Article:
September 30, 2013
Netflix is starting to provide all of its subscribers with access to Super HD and 3D content. The company announced that it is no longer obligatory for a subscriber to have Open Connect to access higher bitrate HD streams, as well as 3D titles. Netflix may face challenges convincing ISPs to adapt Open Connect; issues related to peering and local content caching are not completely resolved. Netflix also plans to unveil Ultra HD, with four times the screen resolution of HD, in 2014.
“The subscription-video company launched Super HD along with a few dozen 3D titles in January, only through ISPs with a direct connection to Netflix,” reports Variety. “That was designed to be an incentive for ISPs to join its Open Connect CDN program, which saves Netflix money on Internet transport costs and delivers content faster to subscribers.”
The company describes Super HD as comparable to Blu-ray quality.
“Super HD streams are essentially 1080p HD streams with less compression, which should make for a better picture quality,” explains GigaOM. “Netflix recommends that members have at least 7 Mbps of bandwidth available for best results, but the company also serves a less-demanding Super HD version that only requires around 5 Mbps of bandwidth. 3D streams can require up to 12 Mbps of bandwidth, according to Netflix.”
Although Netflix’s 3D selections are limited, the company is working hard to provide subscribers with more movies and TV shows in HD, including exlusive Netflix content such as “House of Cards.”
When Netflix first released its higher bitrate HD streams in January, those lacking Open Connect were encouraged to contact their ISP.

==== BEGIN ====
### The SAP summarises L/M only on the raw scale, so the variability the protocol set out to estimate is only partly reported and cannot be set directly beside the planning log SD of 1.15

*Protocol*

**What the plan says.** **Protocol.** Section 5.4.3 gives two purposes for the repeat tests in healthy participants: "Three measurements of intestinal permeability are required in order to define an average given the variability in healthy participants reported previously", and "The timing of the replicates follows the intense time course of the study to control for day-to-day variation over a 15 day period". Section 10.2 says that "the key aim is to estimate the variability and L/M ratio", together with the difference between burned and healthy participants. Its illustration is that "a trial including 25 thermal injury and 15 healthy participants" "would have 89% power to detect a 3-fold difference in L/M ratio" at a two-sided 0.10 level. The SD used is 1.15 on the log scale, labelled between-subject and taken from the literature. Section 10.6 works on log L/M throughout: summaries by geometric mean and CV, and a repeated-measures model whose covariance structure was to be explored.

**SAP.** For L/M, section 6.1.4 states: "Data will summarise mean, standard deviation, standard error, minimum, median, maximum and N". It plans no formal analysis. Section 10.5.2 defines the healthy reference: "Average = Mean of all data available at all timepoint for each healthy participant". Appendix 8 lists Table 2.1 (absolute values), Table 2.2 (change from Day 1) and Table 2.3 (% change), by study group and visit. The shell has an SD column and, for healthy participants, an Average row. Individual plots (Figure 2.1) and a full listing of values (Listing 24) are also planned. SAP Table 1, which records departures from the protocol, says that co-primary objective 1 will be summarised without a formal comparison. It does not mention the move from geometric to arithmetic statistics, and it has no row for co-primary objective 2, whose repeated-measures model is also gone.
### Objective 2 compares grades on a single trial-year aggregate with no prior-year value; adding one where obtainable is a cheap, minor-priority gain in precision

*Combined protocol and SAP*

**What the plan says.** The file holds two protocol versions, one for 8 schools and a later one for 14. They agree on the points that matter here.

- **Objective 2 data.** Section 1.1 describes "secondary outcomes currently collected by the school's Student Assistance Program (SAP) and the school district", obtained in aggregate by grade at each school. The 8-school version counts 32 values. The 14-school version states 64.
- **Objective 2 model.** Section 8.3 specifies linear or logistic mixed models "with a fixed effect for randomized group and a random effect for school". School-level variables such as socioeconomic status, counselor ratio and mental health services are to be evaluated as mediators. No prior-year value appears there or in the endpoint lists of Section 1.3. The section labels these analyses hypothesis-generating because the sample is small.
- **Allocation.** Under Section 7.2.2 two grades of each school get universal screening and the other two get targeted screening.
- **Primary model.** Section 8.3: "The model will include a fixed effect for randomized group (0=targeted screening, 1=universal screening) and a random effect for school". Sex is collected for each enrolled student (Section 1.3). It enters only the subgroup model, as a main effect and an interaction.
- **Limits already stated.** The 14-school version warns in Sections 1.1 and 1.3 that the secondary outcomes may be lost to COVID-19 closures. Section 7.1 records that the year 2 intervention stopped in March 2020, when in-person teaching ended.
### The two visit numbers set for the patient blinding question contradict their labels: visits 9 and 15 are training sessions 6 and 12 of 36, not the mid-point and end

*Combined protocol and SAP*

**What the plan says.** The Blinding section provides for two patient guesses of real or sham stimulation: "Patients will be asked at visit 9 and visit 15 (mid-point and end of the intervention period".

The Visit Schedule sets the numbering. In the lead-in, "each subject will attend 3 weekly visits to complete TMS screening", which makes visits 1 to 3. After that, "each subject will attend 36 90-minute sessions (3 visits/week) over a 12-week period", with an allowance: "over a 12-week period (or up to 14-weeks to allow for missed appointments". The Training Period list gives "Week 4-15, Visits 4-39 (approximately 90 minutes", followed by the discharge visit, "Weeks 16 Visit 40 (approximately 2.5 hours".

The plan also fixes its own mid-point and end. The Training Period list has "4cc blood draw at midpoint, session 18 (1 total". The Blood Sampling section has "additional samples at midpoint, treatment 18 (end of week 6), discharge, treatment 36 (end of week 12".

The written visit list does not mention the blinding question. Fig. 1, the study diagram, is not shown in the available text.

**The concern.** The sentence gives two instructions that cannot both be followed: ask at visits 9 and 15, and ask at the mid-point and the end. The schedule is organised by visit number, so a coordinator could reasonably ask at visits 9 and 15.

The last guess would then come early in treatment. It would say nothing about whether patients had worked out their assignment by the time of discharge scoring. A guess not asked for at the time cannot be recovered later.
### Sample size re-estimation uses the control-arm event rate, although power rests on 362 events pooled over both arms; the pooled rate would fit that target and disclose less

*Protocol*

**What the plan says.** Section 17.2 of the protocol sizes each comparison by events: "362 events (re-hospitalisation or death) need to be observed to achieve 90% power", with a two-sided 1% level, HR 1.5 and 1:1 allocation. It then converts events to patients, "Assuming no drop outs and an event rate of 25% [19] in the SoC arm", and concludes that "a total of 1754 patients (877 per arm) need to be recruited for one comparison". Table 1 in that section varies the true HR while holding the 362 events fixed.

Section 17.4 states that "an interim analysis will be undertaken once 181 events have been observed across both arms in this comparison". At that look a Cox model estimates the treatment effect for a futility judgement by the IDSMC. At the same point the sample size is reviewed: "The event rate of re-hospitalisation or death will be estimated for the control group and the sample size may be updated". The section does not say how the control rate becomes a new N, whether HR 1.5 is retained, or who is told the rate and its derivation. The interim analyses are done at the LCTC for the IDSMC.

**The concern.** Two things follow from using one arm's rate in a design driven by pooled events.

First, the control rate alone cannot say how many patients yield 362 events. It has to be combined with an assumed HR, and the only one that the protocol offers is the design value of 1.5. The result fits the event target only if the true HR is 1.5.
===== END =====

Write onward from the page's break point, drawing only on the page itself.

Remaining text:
“This kind of public petitioning didn’t go over well with everyone, and Time Warner Cable even alleged that Netflix was violating net neutrality principles — a somewhat ironic charge in light of various efforts by ISPs to get content providers to pay for the videos their customers are consuming,” notes GigaOM.
“By making Super HD and 3D available to everyone, Netflix has arguably one less carrot in its arsenal to convince ISPs to adapt Open Connect — but the company hasn’t given up completely on the idea to make this more of a public issue. Netflix is continuing to expand its monthly ISP ratings, which highlight the average speed its customers see on various ISP networks.”
Netflix is also planning to add 4K streams in the future. CEO Reed Hastings said Ultra HD streams may be available as early as next year.
The Super HD offerings are only available on compatible devices including Sony PlayStation 3, Apple TV with 1080p, Roku with 1080p, Nintendo Wii U, TiVo Premiere DVRs, and connected devices with existing Netflix 1080p support.